This article was written for the West Quebec Post, and published
in January, 2003.
Florio Graham, All Rights Reserved. Please do not reprint, copy,
forward or publish without express permission from the author.
This month (January, 2003) marks the 35th anniversary of my first contact with the Sandy Lake First Nation in far northwestern Ontario. At a meeting of the United Church Women in Gatineau, we read a letter sent from a minister who had just arrived in Sandy. He described the appalling conditions he found: uninsulated houses heated by wood-burning 40-gallon oil drums, no running water, no sewage disposal, no library at the school, no hymnals for the church choir.
The UCW responded by agreeing to send a couple of boxes of old hymnals and Sunday school books, then moved on to discuss the spring bazaar.
But I couldnt dismiss this plea from the north so easily. I contacted both the minister in Sandy Lake and the Department of Indian Affairs, and set in motion an adventure I could never have imagined.
That summer, Violet Meekis, a 16-year-old who was scheduled to go out to school in the fall, came to Gatineau for two weeks that ended up changing her life, and the lives of her family.
In 1969, education in Sandy Lake ended at grade 9. Students were then sent south, to high schools with room to accommodate them in communities where boarding homes were also available. Placement was random, so youngsters who had never been off the reserve were often the only native students in their grades, while friends and relatives were sent to other towns miles away.
Violets arrival in Gatineau shocked her into a world of bubble baths and fresh milk, elevators, traffic, television, and restaurants. She visited EXPO in Montreal, the National Arts Centre, a dairy farm, museums. She shook hands with Prime Minister Trudeau on Parliament Hill and watched Apollo 11 land on the moon!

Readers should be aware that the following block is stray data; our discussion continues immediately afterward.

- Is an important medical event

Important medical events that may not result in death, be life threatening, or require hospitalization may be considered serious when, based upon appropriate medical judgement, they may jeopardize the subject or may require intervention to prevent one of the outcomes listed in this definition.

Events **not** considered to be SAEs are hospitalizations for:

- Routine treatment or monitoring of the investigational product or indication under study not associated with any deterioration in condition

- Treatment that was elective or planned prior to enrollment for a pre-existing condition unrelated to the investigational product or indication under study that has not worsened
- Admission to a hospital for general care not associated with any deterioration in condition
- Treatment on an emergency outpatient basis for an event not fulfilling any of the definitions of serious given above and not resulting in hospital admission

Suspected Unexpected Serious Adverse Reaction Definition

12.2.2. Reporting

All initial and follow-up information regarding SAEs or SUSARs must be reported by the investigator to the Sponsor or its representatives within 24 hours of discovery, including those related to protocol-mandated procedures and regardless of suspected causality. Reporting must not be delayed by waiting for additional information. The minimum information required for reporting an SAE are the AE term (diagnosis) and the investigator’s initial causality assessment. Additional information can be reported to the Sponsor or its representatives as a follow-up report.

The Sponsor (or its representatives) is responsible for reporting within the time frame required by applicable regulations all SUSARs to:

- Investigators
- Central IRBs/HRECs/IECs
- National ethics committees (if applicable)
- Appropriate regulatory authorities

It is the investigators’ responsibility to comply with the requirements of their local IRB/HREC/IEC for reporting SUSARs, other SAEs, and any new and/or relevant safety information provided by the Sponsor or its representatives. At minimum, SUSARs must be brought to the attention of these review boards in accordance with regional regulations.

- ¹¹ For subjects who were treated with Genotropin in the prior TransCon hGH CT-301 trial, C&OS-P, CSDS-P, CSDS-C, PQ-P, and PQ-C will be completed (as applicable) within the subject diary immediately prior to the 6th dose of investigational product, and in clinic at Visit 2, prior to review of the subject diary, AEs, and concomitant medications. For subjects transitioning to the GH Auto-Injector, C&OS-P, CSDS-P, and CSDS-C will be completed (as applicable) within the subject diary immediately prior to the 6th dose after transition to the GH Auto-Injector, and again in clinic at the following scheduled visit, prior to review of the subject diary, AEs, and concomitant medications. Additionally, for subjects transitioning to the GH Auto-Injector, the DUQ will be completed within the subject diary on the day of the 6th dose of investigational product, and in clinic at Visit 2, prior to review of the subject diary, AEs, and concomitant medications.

Unlike most native high school students, for whom the culture shock was too severe to bear, she made it through to graduation.
Violet returned to Sandy Lake, married and became the school secretary. Joining a pilot program for native teacher training, she took classes by distance learning, then earned her B.A., and became an assistant principal.
Meanwhile, Indian Affairs decided to allow native students to select where they wanted to attend high school, so in 1977 Violets brother, Joe, came to Ottawa, living in Gatineau for the first semester to adjust to urban life in a family setting, as his sister had eight years before. He was unable to leave the reserve earlier because Fraser had open-heart surgery, and Joe became "the man of the family" at age 16.
Joe graduated from Rideau High School in Ottawa, ran for Band Council, and when he was in charge of the Education portfolio, hired me to teach a three-day course to Band members and staff in Thunder Bay.
Joe is now the Executive Director of the Sandy Lake First Nation. He oversaw the reserves new infrastructure, including roads, water and sewage lines, and two large generators which provide electricity to all the homes.
I kept in touch with all the family over the years, visiting Sandy Lake to meet Violets parents and siblings in 1975. Violet and her sister came here for a weeks holiday two years ago, and Joe was back in Gatineau for the first time last June. Many others, including Joes wife, have become teachers. Violets oldest son will earn his B.A. this spring.
We read about the problems on native reserves, but seldom hear the success stories. Sandy Lake is one of them.